A final thing to keep in mind is that you can use contrasting areas, areas of light or dark, to draw the eye there. By choosing to make the foreground faces in white, they stand out from the background faces. Sacco uses this to further direct where it is important for your eye to go.
One of my favorite parts of this page is how the last panel shows two different word bubbles, one in front of each man. This not only influences the way you see each man while he is being talked about (literally, seeing each man out of your peripheral vision), but also adds a sense of the guy talking and gesturing to each man. When reading this, I can totally imagine this man talking, looking from one man to the other. Even though Sacco didn’t explicitly show this motion in the image, the word placement combined with the speaker looking to the right implies the resolved motion.
On this page, Sacco again utilizes the top left corner to establish a flow for reading. From there, the placement of word bubbles/boxes draws the eye down and through the page, ending at the bottom right. You experience the pictures along with the words in a way that feels very natural to me. The way he chooses the images further influences the reading of the page. The explosion draws you to it, but pushes you back towards the words. His angry face might draw you to it, but the face (and drool) subtly directs you to the last text box.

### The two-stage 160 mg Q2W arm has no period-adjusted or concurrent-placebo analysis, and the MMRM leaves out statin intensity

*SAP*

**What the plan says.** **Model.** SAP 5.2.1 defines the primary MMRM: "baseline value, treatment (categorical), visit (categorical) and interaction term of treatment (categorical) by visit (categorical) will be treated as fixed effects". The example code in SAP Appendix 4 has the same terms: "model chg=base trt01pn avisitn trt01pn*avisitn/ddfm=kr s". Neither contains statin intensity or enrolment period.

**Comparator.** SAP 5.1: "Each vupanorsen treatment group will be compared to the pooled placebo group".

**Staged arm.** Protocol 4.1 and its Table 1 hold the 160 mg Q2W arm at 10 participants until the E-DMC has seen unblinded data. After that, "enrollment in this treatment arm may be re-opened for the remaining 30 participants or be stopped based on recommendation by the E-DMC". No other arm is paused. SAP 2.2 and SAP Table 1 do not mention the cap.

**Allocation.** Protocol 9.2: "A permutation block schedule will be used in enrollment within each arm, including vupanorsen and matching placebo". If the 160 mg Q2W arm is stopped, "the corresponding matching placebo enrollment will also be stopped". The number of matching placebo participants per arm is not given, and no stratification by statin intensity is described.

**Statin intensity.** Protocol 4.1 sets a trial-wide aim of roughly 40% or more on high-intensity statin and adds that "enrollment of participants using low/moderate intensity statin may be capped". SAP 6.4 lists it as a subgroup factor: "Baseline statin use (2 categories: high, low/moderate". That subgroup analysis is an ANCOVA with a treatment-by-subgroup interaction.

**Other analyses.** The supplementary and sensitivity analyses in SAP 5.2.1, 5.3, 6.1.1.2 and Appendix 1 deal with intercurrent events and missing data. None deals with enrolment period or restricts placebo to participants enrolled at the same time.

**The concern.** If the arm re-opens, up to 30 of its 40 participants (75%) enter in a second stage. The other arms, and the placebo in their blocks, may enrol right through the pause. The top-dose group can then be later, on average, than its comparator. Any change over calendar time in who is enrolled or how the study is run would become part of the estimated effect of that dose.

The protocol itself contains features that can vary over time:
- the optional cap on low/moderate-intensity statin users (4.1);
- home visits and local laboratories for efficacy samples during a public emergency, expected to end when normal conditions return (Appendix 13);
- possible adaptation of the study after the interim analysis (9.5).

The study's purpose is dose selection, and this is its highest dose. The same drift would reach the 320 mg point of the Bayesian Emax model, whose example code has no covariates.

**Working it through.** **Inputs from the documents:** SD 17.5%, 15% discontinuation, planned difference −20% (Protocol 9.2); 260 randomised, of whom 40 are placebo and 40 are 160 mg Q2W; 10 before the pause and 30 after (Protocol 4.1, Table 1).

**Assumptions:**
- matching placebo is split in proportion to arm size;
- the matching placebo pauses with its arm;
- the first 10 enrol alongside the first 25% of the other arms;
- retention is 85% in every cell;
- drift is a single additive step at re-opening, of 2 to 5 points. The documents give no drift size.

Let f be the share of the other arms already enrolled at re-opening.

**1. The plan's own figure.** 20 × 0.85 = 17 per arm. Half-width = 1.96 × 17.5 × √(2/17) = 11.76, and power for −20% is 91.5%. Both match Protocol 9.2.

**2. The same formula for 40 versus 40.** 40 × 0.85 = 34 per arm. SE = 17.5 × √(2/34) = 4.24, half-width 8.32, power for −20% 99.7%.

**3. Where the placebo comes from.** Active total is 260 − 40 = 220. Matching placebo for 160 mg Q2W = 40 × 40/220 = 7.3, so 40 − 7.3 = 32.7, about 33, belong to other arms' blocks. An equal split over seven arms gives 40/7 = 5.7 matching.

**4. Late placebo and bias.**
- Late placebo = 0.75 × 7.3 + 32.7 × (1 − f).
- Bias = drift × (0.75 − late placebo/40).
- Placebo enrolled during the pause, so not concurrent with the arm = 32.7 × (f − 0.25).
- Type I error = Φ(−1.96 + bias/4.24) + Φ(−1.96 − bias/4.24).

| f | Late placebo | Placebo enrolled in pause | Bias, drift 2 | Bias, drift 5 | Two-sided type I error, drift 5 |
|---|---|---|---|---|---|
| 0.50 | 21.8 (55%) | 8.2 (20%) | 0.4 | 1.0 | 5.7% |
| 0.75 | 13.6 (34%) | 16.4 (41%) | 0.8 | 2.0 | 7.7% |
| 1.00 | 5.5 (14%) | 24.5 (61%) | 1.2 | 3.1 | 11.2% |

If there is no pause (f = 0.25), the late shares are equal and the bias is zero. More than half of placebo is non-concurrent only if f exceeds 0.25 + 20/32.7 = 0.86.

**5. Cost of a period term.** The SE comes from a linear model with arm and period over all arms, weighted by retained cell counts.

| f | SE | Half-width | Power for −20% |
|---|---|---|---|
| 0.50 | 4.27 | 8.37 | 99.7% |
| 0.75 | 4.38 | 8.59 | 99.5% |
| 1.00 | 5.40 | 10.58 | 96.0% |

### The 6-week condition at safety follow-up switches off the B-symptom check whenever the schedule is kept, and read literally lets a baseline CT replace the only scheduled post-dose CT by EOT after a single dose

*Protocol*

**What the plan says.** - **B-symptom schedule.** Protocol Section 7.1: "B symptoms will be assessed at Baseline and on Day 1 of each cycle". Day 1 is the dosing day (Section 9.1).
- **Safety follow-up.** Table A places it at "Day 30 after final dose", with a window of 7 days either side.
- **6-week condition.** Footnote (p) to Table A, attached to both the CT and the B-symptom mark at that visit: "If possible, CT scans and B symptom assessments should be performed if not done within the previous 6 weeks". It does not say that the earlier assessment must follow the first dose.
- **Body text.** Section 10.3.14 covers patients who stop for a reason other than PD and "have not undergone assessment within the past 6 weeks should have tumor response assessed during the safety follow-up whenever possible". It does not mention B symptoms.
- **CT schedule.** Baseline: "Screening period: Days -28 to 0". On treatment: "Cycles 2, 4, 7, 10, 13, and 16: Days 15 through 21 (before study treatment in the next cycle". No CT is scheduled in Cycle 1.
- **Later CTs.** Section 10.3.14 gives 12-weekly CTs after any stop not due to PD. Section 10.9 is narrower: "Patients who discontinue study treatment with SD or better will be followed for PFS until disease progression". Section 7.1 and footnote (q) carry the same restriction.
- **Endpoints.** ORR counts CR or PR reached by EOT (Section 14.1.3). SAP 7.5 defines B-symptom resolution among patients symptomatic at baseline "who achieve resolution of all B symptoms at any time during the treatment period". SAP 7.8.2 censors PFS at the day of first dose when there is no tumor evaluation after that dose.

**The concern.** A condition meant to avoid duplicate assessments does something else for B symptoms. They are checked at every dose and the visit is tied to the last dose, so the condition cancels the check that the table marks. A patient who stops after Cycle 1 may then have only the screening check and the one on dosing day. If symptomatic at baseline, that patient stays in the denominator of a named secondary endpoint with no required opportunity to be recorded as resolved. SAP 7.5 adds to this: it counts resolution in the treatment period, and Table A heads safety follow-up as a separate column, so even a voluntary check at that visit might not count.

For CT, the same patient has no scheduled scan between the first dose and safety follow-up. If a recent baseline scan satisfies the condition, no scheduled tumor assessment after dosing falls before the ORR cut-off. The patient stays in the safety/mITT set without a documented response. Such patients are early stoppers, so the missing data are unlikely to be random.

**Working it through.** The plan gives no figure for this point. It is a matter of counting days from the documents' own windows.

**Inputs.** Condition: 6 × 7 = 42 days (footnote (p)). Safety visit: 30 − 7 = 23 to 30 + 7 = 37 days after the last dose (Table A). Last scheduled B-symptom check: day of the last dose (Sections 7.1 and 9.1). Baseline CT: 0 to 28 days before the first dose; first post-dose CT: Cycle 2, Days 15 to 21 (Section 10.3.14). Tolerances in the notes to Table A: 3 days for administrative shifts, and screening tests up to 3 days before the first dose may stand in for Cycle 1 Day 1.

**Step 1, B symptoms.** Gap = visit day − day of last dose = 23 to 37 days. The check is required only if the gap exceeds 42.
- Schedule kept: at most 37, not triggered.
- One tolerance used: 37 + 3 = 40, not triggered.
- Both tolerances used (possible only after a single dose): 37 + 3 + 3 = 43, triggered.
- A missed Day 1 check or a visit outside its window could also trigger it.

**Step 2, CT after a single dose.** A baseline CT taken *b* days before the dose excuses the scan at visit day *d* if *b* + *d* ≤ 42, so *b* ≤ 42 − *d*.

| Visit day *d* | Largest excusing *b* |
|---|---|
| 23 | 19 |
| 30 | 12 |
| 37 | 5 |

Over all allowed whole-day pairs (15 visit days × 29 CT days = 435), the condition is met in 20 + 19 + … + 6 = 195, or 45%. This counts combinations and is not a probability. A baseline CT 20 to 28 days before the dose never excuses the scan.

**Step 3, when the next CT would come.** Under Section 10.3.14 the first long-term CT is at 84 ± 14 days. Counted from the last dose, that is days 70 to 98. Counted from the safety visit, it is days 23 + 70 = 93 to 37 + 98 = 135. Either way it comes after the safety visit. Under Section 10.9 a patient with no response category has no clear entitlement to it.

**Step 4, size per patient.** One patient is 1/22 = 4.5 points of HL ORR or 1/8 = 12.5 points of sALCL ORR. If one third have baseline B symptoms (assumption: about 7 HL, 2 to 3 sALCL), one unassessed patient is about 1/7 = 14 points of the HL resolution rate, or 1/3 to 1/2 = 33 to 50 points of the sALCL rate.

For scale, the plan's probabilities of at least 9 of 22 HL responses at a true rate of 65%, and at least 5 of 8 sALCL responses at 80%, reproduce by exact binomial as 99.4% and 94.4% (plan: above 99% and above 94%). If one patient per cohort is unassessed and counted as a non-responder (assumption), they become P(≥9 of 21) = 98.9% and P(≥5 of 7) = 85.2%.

This page is from The Fixer and utilizes a more grid-based layout than the pages from Palestine. Like the previous pages, this one begins its word placement in the upper left. One difference is that the words are also competing with a rather imposing (both in composition and content/expression) face. To me, reading the words and moving down the page feels like an escape and relief from this intense stare.
In the second panel, you read down the left and are invited to examine this character by the word box in the middle of the page. The placement of the boxes forces you to spend more time with the character, seeing him peripherally while reading. You see him face first, then body, then setting. The word placement helps to navigate this introduction.